In 465 BCE Xerxes was assassinated in the royal bedchamber by a conspiracy led by Artabanus, Megabyzus, and the eunuch chamberlain Aspamitres. Artabanus was able to persuade 18-year-old Artaxerxes that his older brother Darius, who hated Xerxes for seducing his wife, had killed their father, causing Artaxerxes to murder his brother Darius. When Artabanus tried to get rid of Artaxerxes, he was betrayed by Megabyzus and killed after wounding the young king. The eunuch Aspamitres was put to death. Hystaspis, another brother of the new king, revolted in Bactria and was defeated by Artaxerxes, who then made sure that all his brothers were killed. Artaxerxes reigned the Persian empire for forty years collecting annual taxes that totalled about 10,000 talents plus nearly half as much again from India. Little value from this ever went back to the satrapies that provided it except in payment to imperial soldiers from their countries. Taxes were so heavy that many had to borrow money at 40% interest until they were ruined and lost their land to the original owners, who were also being taxed. Many revolts resulted from this oppression.

 

In Egypt Inaros, a son of Psamtik of the Saite line, drove out the tax collectors and requested aid from Athens in 460 BCE. The satrap Achaemenes was killed, and most of Memphis was taken. While this revolt continued, Ezra was given permission by Artaxerxes to take the written law of the Jews from Babylon to Jerusalem. Persian money aided Sparta in defeating Athens at Tanagra in 457 BCE, and a pacified Judah allowed safe passage of the Persian army led by Syrian satrap Megabyzus on its way to Egypt where it drove the Athenians out of Memphis, capturing 6,000 Greeks. Inaros and the Greeks were taken to Persia, and several years later the queen ordered him and fifty Greeks executed. Some Greeks were still holding out in the Nile Delta when Cimon of Athens attacked Cyprus with 200 ships, but the Persians successfully resisted this and the ships that were sent to Egypt.

 

In 449 BCE a peace treaty was made between Athens and Persia which confirmed what had been the situation before the long war. Persia acknowledged the autonomy of the Greek cities in Asia, while the Athenians renounced attempts to liberate others there as long as the Persian king would recognize the autonomy of his vassal Greek cities and their low tribute amount from before the war. A demilitarized zone was proclaimed around the borders between the two empires. Athens also agreed not to support rebellions in Egypt and Libya. However, when the queen had the Greeks and Inaros executed, Megabyzus, upset that his pledge had been violated, revolted in Syria. After redeeming his honor in two victories against the empire, Megabyzus agreed to return to loyalty provided he remain satrap. This Syrian revolt may have stimulated rebellious feelings in Jerusalem where the walls were being rebuilt. Artaxerxes ordered this building stopped and the work destroyed, but later his cupbearer Nehemiah with the help of wine persuaded the king to allow him to go to Jerusalem to rebuild the city, and Nehemiah was even given an armed guard for his journey.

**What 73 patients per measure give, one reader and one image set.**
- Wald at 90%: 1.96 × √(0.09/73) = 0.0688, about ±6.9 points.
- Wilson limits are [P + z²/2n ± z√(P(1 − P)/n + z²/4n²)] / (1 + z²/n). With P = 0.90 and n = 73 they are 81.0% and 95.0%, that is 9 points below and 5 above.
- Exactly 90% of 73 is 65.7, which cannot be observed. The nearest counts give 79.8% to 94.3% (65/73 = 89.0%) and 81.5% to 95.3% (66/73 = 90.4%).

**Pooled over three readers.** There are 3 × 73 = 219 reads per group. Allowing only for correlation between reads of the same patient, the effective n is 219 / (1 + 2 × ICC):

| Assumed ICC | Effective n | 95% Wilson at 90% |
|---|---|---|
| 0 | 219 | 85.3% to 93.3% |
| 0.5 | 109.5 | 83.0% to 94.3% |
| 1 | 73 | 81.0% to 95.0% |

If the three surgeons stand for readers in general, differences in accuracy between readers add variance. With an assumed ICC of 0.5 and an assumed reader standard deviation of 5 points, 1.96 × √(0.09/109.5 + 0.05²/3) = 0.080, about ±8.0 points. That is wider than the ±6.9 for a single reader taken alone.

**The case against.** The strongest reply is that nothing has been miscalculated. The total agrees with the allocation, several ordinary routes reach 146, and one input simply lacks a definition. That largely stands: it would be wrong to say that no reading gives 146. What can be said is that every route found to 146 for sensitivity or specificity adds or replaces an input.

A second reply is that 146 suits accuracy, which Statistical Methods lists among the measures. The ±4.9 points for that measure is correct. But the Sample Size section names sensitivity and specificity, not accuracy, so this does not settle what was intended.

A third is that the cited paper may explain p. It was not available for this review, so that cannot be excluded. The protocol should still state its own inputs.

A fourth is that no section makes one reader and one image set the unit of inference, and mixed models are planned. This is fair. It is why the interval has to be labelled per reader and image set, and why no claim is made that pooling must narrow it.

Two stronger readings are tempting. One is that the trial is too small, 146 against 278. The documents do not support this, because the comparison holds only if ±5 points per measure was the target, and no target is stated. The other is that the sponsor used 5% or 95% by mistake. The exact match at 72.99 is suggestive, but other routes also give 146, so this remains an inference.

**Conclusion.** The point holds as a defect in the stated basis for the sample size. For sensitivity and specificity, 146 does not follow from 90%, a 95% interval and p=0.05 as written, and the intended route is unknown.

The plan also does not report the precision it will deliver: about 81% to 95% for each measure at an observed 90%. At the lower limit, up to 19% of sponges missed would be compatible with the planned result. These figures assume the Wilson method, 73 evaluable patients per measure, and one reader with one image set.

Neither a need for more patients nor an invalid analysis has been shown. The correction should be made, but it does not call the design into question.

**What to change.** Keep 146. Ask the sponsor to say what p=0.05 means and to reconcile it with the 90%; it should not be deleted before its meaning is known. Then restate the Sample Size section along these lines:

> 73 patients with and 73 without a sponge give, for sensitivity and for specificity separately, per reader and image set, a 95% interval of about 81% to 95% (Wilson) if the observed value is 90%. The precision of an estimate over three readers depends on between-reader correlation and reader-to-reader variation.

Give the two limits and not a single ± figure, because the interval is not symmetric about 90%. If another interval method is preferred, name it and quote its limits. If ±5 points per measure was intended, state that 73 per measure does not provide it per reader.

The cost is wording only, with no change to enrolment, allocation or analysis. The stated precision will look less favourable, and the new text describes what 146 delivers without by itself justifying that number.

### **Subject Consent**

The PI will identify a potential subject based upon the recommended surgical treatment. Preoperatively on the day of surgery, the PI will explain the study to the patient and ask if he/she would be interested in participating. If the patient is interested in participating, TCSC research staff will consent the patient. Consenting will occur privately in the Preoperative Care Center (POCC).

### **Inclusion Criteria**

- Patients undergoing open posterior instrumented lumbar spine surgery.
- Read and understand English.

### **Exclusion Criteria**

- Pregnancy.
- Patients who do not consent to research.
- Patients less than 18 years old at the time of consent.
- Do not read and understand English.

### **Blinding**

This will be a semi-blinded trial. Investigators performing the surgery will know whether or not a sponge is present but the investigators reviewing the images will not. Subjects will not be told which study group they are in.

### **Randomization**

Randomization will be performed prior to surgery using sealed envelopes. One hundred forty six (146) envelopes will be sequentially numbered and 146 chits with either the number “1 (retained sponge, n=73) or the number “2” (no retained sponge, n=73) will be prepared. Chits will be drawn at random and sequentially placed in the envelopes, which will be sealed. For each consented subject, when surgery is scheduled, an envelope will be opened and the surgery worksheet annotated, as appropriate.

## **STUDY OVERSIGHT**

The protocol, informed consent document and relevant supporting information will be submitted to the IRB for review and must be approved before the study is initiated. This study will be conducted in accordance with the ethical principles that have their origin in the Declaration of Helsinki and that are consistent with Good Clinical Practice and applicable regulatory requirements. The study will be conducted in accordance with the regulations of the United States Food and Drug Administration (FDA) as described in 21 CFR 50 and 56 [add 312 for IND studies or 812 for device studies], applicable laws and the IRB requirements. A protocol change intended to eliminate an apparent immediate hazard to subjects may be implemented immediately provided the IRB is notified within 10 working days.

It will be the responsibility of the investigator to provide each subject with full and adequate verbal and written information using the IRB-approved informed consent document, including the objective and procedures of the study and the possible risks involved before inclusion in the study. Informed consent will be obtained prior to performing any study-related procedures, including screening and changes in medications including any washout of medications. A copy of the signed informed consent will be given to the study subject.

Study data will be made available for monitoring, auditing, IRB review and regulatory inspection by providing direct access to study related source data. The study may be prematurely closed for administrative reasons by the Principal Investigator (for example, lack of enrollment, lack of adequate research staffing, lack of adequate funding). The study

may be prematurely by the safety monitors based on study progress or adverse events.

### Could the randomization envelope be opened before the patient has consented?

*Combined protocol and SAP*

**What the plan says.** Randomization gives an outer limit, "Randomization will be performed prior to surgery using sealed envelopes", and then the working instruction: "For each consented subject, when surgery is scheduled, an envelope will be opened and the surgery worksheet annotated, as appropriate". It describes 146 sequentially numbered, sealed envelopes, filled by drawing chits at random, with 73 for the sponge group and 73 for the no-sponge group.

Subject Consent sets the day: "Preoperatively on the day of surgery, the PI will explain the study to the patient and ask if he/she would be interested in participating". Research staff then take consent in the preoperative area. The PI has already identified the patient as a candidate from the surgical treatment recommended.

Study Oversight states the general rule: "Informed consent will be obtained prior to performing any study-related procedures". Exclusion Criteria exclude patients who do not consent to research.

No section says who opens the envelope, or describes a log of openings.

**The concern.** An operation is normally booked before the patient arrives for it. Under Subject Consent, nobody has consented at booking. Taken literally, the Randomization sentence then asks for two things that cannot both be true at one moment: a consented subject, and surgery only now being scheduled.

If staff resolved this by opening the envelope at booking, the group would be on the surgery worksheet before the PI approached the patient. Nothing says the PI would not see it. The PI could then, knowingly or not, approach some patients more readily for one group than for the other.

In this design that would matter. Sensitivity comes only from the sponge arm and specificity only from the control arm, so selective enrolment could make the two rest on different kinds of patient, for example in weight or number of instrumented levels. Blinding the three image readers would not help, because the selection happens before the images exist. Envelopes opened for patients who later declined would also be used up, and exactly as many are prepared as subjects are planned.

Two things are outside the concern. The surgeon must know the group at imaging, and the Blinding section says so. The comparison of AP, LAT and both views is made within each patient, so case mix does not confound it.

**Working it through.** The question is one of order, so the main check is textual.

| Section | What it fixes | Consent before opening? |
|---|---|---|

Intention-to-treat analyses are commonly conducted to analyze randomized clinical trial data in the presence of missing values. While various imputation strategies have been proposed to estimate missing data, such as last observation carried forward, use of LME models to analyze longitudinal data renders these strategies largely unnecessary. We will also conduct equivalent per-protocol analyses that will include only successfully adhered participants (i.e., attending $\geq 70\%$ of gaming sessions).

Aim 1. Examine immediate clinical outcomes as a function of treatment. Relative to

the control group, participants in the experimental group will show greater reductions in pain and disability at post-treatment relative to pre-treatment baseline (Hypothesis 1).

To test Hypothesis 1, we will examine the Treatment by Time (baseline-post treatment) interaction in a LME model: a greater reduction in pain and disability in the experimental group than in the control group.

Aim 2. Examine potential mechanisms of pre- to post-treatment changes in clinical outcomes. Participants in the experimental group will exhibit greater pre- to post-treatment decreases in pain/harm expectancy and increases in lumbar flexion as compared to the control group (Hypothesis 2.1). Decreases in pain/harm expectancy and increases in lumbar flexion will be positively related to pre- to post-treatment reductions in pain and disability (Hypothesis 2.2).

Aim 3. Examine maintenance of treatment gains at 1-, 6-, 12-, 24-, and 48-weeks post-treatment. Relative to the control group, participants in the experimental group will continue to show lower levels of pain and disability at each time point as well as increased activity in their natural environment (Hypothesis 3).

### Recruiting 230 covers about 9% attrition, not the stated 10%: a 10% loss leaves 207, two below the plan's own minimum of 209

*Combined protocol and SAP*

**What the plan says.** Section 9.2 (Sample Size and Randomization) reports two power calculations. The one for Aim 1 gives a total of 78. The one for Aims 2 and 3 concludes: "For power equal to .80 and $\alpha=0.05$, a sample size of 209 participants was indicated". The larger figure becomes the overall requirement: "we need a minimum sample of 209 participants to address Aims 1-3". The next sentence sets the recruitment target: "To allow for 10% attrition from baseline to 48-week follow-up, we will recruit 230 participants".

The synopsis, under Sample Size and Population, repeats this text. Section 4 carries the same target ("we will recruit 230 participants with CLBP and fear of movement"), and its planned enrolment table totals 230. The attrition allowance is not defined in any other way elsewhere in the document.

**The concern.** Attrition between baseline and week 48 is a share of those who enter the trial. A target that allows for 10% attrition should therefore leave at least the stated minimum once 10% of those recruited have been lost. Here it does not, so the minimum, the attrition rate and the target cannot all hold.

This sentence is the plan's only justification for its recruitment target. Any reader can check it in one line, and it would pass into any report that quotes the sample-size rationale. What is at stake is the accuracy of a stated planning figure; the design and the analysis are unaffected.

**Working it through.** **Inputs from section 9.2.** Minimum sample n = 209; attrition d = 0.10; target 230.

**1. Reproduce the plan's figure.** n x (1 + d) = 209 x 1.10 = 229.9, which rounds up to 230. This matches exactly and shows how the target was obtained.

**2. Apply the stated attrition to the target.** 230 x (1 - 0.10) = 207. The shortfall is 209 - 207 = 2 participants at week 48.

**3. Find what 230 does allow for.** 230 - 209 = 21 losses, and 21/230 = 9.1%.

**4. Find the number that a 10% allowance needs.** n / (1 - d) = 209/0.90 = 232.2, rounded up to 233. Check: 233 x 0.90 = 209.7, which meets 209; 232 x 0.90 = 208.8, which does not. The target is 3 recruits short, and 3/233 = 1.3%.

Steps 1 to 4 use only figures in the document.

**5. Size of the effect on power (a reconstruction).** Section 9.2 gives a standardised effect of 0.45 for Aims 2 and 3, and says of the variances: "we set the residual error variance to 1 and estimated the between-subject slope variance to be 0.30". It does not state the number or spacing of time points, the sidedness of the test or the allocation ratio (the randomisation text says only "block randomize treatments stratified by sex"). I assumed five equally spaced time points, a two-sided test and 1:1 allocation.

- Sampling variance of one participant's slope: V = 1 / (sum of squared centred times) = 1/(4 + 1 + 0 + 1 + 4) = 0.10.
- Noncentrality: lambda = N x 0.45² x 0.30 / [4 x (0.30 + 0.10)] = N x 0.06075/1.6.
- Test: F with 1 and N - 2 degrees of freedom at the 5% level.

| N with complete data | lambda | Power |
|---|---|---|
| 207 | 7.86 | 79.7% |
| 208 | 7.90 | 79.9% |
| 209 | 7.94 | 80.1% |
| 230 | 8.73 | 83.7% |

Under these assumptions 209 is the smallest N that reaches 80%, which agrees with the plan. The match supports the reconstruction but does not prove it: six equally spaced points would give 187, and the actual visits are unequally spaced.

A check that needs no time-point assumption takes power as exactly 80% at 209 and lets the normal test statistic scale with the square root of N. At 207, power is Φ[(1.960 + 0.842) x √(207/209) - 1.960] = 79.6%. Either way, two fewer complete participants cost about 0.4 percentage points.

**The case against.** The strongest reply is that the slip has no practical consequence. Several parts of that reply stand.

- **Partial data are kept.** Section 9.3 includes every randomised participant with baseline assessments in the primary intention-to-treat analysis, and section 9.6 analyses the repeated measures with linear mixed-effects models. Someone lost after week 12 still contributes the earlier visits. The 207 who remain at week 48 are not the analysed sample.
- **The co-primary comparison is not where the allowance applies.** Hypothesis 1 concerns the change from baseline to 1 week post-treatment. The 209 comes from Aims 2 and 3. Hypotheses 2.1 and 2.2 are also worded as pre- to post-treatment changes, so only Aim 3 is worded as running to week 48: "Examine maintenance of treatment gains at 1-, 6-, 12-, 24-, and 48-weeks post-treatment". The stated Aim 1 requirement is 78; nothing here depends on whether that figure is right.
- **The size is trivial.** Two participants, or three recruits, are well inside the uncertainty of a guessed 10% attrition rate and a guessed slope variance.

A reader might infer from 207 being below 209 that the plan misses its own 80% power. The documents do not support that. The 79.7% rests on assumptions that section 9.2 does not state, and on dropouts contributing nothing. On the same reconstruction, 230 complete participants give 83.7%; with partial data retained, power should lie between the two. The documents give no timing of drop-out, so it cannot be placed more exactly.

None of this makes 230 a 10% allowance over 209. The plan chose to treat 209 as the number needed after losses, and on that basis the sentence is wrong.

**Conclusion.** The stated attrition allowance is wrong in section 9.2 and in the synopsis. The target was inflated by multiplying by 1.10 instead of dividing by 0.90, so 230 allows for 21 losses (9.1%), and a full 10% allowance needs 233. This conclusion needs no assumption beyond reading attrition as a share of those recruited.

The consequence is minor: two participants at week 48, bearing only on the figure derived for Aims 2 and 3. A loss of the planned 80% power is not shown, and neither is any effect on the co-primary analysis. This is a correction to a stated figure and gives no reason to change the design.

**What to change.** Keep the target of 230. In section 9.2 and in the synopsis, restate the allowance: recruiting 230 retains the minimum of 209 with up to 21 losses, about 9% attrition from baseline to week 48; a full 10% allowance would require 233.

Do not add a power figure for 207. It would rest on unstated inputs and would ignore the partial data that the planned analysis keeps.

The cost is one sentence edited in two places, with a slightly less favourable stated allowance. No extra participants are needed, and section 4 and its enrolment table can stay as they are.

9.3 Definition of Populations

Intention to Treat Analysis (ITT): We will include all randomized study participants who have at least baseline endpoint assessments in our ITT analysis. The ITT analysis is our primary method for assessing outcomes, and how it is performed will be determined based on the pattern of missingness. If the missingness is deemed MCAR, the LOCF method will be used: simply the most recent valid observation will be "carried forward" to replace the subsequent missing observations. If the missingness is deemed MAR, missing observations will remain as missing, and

Herodotus recited his History in Athens in 445 BCE, as Pericles made a thirty years' peace with Sparta and moved toward challenging the Persian empire by accepting a large present of gold and grain from Libyan rebel Psamtik and establishing tribute districts from cities in Caria, Ionia, Hellespont, and the islands. When democratic Miletus appealed to Athens after having been defeated by oligarchic Samos, Pericles in 441 BCE sent an expedition to re-establish the democracy. The oligarchs driven out turned to Pissouthnes, the satrap of Sardis, who allowed 700 mercenaries to be hired to recover the island and capture the Greek garrison for the satrap. Samos, however, was taken over by the Athenians when Phoenician ships failed to defend it. Thus the peace treaty was broken. Persia regained some cities, and Pericles countered with imperial gains in the Black Sea area.

 

Megabyzus, who on a hunt had saved Artaxerxes from a charging lion, was exiled for killing an animal before his master, and his son Zopyrus aided by Athenians assaulted Caunus and was killed. Megabyzus eventually was invited back to the king's table; but when he died, his wife Amytis, the king's sister, became the mistress of a Greek physician, who when it was discovered was buried alive for polluting the royal blood, Amytis dying the same day.